Twitter got some great headlines this week when it started linking President Donald Trump’s tweets to fact-checks.
But Twitter’s effort was more symbolic than substantial. Although the company has taken some good initial steps, it needs to do a lot more – at a massive scale – to show it is serious about checking the avalanche of misinformation on its platform. That will also help the company use a wider array of fact-checking journalists to show its impartiality.
The misinformation problem is huge — and extends far beyond Trump, whose countless falsehoods mostly go unchallenged by Twitter’s moderators, even when he flings unsubstantiated murder allegations at his political enemies. Thousands of other politicians and political groups tweet false claims hourly and armies of followers spread them.
This is not an issue that any tech platform can handle case-by-case. It’s an internet-sized problem that demands an internet-scale solution, using technology that can be deployed as fast as falsehoods spread.
The world’s fact-checkers can help. Most now use a standard called ClaimReview that has created a database of about 54,000 fact-checks that can be accessed by Twitter (or anyone) to identify false and misleading claims. It grows by 89 new fact-checks every day.
ClaimReview isn’t sexy. It’s just a set of standards developed by our Duke Reporters’ Lab in a partnership with Google that independent fact-checkers use to identify the claim they have checked, who made it and whether it was accurate. But ClaimReview makes it easy for Google, Facebook (disclosure: both companies have provided grants for our work on automated fact-checking and ClaimReview in the Reporters’ Lab) and, someday soon, perhaps Twitter, to quickly match a claim with a fact-check. That’s the power of automation. And ClaimReview is available and free for anyone to use.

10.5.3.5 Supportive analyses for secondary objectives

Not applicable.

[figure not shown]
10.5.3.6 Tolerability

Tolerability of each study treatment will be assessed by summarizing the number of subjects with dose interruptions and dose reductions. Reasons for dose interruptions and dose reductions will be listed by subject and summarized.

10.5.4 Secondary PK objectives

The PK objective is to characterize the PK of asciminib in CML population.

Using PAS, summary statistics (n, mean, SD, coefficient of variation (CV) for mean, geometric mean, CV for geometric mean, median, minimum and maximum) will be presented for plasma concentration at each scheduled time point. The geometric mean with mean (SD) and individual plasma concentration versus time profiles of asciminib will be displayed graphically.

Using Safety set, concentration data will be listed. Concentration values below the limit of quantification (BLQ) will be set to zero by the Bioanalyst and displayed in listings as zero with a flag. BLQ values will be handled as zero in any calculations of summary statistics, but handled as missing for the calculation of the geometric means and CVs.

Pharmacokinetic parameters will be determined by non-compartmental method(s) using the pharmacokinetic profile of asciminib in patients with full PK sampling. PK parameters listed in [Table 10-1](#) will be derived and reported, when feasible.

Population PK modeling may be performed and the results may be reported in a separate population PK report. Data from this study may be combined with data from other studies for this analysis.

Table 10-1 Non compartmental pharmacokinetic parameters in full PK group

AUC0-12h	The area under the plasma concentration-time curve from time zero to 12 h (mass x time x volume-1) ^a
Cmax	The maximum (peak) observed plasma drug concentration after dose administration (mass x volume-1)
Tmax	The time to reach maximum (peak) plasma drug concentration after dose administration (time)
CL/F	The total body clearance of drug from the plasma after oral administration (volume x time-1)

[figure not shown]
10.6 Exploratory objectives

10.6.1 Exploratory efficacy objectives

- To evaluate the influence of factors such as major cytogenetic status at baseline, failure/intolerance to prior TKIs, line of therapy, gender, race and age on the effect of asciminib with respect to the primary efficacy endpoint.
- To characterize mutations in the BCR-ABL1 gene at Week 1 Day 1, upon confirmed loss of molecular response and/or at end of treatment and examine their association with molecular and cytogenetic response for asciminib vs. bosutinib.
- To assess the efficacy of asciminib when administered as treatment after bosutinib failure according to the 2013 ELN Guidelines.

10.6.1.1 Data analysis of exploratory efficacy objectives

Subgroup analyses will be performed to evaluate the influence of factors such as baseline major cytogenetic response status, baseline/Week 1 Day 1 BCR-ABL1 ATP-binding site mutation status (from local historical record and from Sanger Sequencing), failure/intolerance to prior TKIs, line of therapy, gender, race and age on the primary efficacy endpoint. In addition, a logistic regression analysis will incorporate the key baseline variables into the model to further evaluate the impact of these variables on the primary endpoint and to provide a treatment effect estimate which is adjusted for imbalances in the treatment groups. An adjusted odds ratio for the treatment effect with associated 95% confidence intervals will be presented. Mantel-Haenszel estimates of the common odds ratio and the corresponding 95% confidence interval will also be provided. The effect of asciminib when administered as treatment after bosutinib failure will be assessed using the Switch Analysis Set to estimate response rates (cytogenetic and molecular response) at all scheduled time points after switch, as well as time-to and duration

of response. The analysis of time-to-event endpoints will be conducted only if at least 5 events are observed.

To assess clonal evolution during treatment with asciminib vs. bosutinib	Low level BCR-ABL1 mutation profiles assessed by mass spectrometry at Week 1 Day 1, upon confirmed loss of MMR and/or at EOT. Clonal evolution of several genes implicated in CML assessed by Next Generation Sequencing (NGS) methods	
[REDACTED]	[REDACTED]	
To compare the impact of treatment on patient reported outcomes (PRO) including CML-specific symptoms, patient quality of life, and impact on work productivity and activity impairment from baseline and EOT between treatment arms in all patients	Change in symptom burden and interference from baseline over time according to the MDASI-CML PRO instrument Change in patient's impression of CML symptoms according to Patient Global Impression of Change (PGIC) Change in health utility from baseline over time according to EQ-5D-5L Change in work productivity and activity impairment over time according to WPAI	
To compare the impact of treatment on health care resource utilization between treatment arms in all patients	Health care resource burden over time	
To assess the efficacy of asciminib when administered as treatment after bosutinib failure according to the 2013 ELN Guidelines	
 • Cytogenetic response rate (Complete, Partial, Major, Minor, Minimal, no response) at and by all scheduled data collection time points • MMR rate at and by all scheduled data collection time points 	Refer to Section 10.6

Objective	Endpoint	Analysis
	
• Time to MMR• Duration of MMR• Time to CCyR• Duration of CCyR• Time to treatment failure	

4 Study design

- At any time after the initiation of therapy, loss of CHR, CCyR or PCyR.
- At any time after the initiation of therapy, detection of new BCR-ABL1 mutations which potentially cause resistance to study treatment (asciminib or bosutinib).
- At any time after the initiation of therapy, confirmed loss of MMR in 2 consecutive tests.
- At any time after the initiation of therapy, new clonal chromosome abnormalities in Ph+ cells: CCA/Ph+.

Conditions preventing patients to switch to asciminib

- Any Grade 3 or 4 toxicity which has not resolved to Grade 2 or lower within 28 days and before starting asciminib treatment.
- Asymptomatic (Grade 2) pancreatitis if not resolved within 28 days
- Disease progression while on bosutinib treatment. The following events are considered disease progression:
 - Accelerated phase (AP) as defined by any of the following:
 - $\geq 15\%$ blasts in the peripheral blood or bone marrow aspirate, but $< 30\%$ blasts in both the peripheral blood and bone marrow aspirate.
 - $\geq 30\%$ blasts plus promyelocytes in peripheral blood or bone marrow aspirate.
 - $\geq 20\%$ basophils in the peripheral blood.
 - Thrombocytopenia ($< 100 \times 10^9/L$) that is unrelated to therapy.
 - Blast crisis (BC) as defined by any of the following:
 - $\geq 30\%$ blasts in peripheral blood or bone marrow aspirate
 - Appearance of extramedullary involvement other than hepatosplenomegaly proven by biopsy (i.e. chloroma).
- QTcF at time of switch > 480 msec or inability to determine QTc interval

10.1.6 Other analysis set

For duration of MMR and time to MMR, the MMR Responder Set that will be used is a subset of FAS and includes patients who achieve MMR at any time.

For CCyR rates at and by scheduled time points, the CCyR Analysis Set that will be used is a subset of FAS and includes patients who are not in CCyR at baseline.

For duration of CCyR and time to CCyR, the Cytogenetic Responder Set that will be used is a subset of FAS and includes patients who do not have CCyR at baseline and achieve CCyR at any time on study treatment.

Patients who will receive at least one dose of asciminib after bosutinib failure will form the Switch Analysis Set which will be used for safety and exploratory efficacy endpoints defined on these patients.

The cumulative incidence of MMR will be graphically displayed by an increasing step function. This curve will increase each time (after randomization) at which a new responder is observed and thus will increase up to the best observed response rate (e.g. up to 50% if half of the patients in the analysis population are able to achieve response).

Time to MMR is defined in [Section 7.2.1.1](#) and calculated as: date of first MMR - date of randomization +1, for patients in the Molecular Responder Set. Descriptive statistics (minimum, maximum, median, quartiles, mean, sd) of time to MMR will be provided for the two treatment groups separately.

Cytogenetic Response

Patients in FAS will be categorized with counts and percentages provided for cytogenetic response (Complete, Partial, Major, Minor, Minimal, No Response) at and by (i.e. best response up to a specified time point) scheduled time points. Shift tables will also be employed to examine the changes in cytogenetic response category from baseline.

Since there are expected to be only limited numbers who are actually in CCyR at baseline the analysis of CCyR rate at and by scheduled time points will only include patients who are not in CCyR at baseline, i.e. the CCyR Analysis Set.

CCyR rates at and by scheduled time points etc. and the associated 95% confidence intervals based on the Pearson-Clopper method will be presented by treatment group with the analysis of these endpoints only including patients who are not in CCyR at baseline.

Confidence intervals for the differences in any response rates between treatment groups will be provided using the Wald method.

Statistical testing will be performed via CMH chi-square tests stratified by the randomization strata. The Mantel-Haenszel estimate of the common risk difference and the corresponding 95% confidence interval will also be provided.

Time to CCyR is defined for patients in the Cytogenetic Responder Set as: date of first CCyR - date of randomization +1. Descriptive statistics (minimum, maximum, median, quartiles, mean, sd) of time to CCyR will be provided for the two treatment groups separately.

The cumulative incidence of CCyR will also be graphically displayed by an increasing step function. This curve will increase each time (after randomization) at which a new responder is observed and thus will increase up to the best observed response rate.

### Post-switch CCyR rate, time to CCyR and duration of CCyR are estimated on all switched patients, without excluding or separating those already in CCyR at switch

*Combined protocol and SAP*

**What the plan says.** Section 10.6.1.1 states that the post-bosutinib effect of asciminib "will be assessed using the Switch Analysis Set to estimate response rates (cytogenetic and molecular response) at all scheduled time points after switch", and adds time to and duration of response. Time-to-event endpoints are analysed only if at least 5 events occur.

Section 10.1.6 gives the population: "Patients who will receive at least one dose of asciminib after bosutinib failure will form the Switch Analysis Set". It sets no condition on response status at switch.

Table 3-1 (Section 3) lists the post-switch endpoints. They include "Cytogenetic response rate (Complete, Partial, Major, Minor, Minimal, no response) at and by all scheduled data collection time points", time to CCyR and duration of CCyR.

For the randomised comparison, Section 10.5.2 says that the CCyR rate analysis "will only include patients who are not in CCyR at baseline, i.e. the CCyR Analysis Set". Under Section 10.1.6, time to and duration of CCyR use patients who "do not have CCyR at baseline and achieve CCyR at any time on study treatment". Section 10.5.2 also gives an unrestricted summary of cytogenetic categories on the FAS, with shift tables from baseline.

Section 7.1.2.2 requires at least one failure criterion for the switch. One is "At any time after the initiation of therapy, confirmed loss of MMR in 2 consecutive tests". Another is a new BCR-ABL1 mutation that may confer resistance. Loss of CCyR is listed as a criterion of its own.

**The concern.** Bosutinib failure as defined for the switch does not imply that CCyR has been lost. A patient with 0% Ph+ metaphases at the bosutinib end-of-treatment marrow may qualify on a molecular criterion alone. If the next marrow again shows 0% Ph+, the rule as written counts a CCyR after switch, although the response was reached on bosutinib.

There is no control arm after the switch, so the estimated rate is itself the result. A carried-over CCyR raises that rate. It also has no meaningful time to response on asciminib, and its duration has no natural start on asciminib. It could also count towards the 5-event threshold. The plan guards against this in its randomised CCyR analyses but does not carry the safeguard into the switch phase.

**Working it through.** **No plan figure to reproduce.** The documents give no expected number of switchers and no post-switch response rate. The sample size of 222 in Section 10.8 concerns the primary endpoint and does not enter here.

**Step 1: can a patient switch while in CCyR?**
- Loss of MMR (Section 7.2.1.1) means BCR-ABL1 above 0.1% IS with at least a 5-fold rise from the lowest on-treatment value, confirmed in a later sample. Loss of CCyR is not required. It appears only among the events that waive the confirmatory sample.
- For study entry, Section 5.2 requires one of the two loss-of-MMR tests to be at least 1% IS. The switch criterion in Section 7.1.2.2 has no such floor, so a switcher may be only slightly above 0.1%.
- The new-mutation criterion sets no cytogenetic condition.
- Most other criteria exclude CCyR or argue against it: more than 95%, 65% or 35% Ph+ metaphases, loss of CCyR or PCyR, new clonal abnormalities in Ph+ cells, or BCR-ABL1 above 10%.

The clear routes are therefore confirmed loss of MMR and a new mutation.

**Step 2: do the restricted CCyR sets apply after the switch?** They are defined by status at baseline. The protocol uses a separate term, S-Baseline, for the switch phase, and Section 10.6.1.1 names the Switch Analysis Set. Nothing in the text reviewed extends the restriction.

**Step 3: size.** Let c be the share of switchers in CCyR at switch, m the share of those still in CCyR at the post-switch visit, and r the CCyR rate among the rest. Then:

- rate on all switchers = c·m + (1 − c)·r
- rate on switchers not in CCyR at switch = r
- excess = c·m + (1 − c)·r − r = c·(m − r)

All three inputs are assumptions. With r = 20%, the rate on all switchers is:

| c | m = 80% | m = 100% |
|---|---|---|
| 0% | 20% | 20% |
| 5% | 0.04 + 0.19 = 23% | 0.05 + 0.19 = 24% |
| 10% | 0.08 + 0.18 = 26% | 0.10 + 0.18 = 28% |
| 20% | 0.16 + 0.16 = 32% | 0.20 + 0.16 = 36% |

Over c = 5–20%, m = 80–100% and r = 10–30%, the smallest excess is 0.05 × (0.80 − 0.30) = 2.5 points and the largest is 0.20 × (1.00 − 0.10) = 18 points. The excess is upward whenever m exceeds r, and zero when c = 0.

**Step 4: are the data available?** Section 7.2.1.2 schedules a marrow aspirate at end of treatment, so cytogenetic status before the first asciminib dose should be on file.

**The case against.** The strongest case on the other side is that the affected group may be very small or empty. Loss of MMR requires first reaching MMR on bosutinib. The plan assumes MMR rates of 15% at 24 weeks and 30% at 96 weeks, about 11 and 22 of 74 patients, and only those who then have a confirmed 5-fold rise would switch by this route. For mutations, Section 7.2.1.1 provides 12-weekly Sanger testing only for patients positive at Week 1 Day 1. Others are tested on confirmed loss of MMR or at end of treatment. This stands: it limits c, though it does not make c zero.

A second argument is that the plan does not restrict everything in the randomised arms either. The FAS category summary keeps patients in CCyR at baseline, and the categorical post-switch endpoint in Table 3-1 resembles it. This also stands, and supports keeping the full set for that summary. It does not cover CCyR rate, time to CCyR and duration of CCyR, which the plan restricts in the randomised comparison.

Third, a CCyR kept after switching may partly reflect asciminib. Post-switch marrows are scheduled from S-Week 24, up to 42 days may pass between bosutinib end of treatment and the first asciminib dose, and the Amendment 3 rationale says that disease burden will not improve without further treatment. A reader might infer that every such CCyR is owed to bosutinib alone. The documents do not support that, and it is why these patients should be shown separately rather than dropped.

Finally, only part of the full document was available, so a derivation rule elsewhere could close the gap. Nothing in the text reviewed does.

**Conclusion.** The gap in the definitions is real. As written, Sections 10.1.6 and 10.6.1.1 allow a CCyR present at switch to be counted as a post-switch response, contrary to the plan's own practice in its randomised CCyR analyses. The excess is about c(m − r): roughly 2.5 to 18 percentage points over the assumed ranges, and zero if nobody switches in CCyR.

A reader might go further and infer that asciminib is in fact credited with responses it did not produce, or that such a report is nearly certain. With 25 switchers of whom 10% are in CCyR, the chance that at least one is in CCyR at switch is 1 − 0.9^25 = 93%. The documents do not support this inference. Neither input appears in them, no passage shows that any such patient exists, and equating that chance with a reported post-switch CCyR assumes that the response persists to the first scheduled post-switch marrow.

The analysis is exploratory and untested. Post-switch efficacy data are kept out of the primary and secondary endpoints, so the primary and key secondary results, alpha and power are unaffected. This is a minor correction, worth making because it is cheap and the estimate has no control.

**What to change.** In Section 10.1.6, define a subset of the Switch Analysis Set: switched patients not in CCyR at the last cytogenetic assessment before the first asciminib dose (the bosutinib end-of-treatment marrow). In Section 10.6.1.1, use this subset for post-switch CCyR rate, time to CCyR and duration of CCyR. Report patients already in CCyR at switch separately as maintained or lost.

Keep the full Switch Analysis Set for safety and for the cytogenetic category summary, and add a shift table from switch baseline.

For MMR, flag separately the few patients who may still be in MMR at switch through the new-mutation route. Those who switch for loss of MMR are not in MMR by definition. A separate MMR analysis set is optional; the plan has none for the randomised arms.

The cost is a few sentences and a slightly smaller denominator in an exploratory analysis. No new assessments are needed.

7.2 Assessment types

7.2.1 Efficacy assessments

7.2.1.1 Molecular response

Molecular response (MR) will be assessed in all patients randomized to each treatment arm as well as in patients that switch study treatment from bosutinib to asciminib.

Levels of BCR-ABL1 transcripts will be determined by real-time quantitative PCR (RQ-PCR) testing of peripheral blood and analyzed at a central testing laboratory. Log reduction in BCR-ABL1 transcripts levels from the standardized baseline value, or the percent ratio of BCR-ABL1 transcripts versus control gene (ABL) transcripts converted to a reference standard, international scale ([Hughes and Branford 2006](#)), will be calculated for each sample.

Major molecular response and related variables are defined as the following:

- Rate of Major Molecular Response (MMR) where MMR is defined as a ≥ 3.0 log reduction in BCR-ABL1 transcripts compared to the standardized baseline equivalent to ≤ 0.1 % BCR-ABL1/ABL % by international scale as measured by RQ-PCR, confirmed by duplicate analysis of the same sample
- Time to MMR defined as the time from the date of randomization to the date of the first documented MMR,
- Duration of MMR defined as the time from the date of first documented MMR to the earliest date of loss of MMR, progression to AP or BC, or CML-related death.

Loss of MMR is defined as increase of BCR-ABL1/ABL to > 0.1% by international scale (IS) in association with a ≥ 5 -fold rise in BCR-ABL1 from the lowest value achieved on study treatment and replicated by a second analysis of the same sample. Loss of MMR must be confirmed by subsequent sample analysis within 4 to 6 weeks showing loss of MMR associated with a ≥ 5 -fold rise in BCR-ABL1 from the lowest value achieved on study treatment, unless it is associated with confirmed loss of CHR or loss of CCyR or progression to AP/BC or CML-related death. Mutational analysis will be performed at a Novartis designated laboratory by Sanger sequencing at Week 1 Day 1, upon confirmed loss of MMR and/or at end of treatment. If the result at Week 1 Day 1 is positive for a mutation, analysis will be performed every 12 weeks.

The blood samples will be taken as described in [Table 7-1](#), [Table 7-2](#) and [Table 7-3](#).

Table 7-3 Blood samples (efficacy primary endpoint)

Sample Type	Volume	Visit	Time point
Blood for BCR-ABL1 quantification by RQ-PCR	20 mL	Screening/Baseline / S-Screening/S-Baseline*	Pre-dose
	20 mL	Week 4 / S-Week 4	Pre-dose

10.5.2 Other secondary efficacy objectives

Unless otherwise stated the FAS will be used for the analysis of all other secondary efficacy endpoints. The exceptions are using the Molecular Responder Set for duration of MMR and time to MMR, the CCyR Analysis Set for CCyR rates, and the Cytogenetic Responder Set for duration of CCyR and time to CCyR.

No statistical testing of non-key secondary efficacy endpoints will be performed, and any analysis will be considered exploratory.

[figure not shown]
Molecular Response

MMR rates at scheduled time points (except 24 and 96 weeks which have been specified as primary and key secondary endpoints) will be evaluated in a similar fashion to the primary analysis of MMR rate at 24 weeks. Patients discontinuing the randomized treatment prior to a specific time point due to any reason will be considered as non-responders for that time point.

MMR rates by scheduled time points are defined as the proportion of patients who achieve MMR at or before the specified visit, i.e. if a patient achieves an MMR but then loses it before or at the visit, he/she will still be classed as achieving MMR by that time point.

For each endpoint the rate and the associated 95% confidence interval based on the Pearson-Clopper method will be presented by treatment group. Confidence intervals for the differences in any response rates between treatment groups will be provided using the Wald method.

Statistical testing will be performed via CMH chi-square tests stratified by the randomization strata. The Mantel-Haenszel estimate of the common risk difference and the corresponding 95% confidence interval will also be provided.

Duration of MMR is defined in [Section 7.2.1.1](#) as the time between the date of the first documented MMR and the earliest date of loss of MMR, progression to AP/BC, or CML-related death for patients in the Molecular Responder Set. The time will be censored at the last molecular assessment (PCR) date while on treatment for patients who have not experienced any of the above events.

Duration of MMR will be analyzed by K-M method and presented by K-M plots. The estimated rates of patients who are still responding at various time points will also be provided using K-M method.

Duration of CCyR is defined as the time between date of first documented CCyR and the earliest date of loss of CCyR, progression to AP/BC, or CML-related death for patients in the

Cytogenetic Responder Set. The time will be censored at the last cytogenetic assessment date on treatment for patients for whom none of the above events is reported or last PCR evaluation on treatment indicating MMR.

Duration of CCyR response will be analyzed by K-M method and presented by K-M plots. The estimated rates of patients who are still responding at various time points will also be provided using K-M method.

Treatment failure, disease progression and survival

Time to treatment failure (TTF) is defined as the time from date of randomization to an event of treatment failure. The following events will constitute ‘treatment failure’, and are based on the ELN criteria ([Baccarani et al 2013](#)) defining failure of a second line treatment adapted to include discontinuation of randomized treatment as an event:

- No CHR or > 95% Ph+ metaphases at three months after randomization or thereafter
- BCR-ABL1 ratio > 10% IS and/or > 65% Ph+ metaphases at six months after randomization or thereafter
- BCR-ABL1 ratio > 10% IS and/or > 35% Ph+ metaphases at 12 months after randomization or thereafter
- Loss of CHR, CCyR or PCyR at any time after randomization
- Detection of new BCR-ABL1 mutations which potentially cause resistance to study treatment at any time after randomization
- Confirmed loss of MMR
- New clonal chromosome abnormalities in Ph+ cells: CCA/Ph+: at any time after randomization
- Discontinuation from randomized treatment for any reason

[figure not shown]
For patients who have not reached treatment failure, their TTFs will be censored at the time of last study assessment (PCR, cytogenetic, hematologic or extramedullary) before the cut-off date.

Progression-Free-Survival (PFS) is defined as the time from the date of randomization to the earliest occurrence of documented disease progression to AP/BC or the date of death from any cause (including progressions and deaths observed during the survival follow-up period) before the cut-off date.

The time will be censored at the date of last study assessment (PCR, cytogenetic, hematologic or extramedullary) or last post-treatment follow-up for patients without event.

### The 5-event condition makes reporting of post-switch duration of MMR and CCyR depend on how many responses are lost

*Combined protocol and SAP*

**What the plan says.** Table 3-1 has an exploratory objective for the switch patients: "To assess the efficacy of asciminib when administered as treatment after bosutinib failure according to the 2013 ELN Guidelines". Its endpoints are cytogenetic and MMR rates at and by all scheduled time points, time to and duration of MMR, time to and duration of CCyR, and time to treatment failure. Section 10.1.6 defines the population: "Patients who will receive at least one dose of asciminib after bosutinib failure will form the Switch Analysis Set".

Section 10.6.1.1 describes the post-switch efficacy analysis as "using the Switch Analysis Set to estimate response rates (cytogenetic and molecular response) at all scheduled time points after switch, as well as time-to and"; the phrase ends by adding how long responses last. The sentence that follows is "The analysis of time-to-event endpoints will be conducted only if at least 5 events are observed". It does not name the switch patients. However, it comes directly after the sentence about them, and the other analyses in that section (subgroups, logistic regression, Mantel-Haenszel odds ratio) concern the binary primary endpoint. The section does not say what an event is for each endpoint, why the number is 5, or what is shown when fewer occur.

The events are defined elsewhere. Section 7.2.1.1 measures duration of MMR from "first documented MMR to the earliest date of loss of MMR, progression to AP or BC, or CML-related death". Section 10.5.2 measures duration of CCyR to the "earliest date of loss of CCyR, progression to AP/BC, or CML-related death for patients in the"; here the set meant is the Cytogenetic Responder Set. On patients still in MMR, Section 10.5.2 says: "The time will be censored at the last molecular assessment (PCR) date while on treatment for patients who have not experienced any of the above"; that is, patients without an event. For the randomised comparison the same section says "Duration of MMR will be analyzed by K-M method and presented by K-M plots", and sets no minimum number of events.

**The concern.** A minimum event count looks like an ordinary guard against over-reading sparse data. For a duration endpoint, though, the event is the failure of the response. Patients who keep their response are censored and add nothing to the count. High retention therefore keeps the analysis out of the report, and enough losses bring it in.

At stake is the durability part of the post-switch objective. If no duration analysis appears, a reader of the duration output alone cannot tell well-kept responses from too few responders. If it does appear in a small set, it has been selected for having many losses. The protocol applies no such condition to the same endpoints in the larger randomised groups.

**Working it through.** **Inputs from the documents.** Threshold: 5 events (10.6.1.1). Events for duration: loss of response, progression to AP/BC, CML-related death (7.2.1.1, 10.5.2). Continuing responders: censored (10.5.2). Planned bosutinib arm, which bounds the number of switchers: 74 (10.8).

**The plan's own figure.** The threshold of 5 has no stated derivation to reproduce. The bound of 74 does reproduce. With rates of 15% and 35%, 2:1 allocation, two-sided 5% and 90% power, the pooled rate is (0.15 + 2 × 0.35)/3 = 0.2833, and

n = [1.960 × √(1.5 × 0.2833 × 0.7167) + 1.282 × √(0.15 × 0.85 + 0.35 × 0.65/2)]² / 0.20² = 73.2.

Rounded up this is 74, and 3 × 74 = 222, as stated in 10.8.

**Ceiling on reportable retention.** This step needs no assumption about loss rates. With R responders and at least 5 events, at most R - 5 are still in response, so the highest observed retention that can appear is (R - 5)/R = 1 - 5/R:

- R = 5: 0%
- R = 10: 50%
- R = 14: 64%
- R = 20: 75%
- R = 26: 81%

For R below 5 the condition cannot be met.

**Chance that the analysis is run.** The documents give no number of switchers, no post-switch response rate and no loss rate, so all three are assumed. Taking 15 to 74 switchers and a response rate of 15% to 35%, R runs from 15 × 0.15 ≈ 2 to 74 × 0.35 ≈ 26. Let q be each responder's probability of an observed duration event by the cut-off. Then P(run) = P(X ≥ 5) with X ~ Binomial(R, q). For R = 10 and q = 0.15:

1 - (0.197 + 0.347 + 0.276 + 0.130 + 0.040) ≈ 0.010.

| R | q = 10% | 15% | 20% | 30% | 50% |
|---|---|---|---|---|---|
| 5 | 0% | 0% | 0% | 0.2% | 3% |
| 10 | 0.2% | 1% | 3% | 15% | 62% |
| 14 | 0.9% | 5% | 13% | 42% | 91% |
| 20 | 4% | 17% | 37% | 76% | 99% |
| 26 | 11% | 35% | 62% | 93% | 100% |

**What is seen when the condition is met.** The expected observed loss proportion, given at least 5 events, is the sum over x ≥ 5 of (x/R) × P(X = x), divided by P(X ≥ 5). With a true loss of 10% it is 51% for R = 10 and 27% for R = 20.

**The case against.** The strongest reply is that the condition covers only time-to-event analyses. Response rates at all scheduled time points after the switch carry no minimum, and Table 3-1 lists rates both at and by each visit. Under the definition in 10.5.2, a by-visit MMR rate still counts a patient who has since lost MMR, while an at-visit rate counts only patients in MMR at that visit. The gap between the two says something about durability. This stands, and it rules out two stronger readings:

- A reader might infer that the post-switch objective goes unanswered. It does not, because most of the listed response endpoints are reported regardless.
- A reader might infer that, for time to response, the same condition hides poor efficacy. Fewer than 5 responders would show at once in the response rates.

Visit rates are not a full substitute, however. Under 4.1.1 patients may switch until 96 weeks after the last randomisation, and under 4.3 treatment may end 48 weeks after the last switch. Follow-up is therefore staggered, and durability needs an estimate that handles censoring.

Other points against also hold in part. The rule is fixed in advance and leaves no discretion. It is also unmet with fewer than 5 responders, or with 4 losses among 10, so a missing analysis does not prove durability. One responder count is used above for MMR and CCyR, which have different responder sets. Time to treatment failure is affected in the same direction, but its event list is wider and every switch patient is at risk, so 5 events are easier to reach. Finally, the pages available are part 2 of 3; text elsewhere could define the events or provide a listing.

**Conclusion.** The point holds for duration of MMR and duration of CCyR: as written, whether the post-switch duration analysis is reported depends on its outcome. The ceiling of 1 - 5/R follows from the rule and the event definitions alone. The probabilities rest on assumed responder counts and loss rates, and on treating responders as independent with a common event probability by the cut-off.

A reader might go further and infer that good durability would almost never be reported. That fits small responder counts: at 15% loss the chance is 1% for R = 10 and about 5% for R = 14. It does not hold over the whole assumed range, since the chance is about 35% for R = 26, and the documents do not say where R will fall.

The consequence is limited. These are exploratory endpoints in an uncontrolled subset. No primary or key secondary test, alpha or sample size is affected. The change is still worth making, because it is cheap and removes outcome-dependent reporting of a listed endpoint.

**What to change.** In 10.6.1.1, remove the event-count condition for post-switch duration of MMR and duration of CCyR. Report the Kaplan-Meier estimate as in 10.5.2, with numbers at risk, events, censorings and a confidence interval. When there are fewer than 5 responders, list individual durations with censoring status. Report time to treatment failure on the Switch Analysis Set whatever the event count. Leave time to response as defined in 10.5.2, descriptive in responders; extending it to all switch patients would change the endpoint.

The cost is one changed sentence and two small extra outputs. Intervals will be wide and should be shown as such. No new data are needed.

Automation is important because Twitter is mostly using an old-school approach – humans – to combat misinformation. That’s not a good long-term strategy because it won’t address the thousands of false tweets that go unanswered every day. The solution needs to be scalable.
The problem isn’t limited to claims that are spoken or written, which is why we’re developing a sibling of ClaimReview called MediaReview that fact-checkers will use when they debunk false or misleading videos or images. MediaReview, which like ClaimReview will be open to anyone, can help Twitter slow the spread of fake videos and bogus images.
Scaling up also will help Twitter rebut attacks that it’s being partisan. With automation, ClaimReview can be applied even-handedly to politicians from all parties.
Misinformation is big and worrisome. But Twitter has the opportunity to build on its encouraging first steps and make a substantial dent in the problem by enlisting the work of the world’s independent fact-checkers. The company should move beyond symbolic efforts and do it in a big way.
Bill Adair is the Knight Professor of Journalism and Public Policy at Duke University and the director of the Duke Reporters’ Lab.